Day 16 was a warm, sunny day and I sat next to the pond to watch what was going on. Within a few minutes, I was duly rewarded as a beautiful, forget-me-not-blue broad-bodied chaser dragonfly did battle with a four-spotted chaser. They whizzed low over the pond with the occasional buzz as they clashed wings, trying to see each other off. I'm not sure which was the winner...

    Over the weekend, I've enjoyed watching the latest visitors - delicate azure damselflies and bold common darter dragonflies laying their eggs into the water. Goldfinches have been bathing in the shallow end. I had to fish out a few beetles which weren't aquatic.

    The broad-bodied chaser's been back, too - will it be his offspring climbing out of the pond sometime over the next three years? I'll have to wait and see...

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    Have you got a pond? What lives in it, and do you have any tips to share? Write a comment (you will need to register first - this is free - then log in).

  • Bigging up the little guys

    Insects come in a variety of sizes and colours, but sadly, I can't say that I ever really pay that much attention to the little guys of our ecosystem, although I often see the evidence that they have been around - the intricate patterns left in leaves and bits of foliage missing as they happily chomp through my garden.

    So, armed with a camera and my Collins complete British insects book, I donned my flip-flops and went on an insect hunt in my garden, determined to look for these very important little creatures.

    I already do quite a lot in my garden for wildlife, and within the first few minutes of being outside had already seen plenty of hoverflies, bees, and a small white butterfly, but I wanted to look a bit deeper and find those insects that wouldn't normally get noticed. Remembering how much Katie and I had found on just one tree I decided to take things slowly.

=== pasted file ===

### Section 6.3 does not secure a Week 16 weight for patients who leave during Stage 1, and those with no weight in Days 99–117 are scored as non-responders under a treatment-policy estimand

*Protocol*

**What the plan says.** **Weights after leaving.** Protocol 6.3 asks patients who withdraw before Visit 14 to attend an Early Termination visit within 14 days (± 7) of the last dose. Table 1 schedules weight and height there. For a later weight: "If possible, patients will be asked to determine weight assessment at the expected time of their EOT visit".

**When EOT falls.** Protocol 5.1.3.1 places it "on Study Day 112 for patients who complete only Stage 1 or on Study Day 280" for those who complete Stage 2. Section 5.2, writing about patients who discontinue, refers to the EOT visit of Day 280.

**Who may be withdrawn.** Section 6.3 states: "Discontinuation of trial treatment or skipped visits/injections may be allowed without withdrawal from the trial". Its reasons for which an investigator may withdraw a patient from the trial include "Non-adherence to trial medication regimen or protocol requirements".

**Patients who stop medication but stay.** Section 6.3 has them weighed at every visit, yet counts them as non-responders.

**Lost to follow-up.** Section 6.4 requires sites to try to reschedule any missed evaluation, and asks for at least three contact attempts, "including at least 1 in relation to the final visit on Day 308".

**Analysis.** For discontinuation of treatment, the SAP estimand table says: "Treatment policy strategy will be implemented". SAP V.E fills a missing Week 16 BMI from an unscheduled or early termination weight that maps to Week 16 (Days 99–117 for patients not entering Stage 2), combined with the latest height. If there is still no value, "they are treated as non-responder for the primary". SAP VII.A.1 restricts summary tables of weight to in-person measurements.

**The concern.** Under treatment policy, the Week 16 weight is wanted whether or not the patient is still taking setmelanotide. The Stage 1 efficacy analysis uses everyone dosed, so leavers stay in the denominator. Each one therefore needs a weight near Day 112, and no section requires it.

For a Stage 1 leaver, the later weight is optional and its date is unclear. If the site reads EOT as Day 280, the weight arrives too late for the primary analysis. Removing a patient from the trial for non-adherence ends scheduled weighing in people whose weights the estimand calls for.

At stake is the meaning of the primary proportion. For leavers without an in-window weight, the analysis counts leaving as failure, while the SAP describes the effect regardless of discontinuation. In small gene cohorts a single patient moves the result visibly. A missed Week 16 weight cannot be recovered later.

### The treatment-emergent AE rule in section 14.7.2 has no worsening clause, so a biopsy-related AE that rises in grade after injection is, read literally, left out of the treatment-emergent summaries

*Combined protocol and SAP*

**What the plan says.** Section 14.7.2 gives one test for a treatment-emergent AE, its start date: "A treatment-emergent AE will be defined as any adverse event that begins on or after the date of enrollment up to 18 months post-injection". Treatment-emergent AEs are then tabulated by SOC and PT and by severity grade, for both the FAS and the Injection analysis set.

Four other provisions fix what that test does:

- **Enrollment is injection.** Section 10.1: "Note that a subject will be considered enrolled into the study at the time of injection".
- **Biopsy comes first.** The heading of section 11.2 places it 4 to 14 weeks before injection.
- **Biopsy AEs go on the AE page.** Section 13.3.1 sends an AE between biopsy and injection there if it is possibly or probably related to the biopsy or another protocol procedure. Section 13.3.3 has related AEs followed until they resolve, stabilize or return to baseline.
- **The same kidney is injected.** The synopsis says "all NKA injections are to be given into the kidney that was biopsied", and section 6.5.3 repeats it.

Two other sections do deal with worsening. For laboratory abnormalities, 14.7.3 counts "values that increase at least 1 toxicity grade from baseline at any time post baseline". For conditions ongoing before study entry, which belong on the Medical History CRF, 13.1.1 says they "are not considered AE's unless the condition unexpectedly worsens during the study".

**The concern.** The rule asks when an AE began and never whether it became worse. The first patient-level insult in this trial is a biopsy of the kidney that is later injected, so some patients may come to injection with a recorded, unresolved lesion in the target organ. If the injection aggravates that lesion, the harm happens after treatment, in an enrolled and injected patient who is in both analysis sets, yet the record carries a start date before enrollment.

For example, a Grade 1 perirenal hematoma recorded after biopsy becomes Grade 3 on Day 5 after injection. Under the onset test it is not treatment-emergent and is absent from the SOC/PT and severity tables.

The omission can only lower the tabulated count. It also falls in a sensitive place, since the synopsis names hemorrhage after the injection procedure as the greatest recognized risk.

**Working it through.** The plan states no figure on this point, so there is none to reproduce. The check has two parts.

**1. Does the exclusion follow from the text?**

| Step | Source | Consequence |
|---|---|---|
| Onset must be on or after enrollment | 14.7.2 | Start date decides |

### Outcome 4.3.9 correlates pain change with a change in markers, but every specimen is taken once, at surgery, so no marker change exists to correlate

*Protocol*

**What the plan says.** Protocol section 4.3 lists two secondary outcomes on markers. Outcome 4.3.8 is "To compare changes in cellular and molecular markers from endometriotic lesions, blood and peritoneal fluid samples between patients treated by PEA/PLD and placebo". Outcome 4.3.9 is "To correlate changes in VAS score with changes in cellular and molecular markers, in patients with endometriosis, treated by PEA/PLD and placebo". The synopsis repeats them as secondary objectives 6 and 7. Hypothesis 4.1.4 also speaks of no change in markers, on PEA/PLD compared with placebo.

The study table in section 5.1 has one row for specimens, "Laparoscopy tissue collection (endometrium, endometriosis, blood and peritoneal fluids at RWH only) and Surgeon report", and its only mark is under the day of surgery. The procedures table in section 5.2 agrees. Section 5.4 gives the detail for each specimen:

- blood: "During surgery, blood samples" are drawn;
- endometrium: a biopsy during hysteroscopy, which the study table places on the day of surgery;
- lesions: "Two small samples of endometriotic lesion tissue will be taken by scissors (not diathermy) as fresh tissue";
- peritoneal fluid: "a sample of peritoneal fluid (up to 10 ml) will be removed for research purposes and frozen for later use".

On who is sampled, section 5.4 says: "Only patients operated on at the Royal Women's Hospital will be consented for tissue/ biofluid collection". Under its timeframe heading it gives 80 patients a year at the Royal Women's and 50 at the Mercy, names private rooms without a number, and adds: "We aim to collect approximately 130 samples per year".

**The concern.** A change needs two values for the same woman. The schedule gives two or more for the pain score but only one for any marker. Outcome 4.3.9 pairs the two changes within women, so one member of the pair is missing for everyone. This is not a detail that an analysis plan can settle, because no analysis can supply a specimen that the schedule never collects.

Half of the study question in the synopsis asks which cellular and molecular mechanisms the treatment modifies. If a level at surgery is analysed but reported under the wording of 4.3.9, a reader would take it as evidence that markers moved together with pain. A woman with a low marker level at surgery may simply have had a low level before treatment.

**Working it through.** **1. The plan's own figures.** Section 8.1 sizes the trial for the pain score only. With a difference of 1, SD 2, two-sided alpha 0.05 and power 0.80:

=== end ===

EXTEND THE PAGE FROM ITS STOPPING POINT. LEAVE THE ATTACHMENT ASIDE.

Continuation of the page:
So slowly, in fact, that I also only got round to examining one tree, as within the first few minutes of looking I'd found two insects that I immediatley wanted to find out more information about: a common froghopper and a hazel weevil.

    Froghopper - what a weird name, and quite frankly what an ever weirder looking minibeast. It took me a few minutes to find him in the book, but it turns out that we'd met before! As a nymph, these insects create frothy masses to live in and are commonly referred to as cuckoo-spit.

    At only about 6mm long, this little guy was feeding on plant sap, and as I watched, every so often a squirt of yellowish fluid would shoot, regularly and often, out of its backside and land a few centimetres away on the leaf. I can only assume that it was expelling surplus plant sap.

    I'm not sure how long I spent watching the froghopper, but as soon as I turned my head to see what else I could find I was immediately confronted by a hazel weevil. Moving closer to the leaf for a better view, the weevil started wondering around the leaf, before appearing to just 'let go' and roll off on to the ground. My book wasn't very helpful in explaining this behaviour, but I guess that I was seen as a threat and when I didn't move away the only thing left for the weevil to do was get off the leaf as quickly as possible.

    I had great fun exploring my garden, and found the bug behaviour just as fascintating to watch as any of the birds that regularly visit my garden. I will definitely be doing this again; I might wear boots next time, though!

    What can you do?

    • Not confident about your minibeast identification skills? We run loads of events across the UK where you can learn about the wonders of the insect world.
    • Get great tips for making your garden more wildlife-friendly - sign up for Homes for Wildlife.
    • Been amazed by the insects in your garden? Write a comment (you will need to register first - this is free - then log in). You can also be updated when something new is posted to this blog.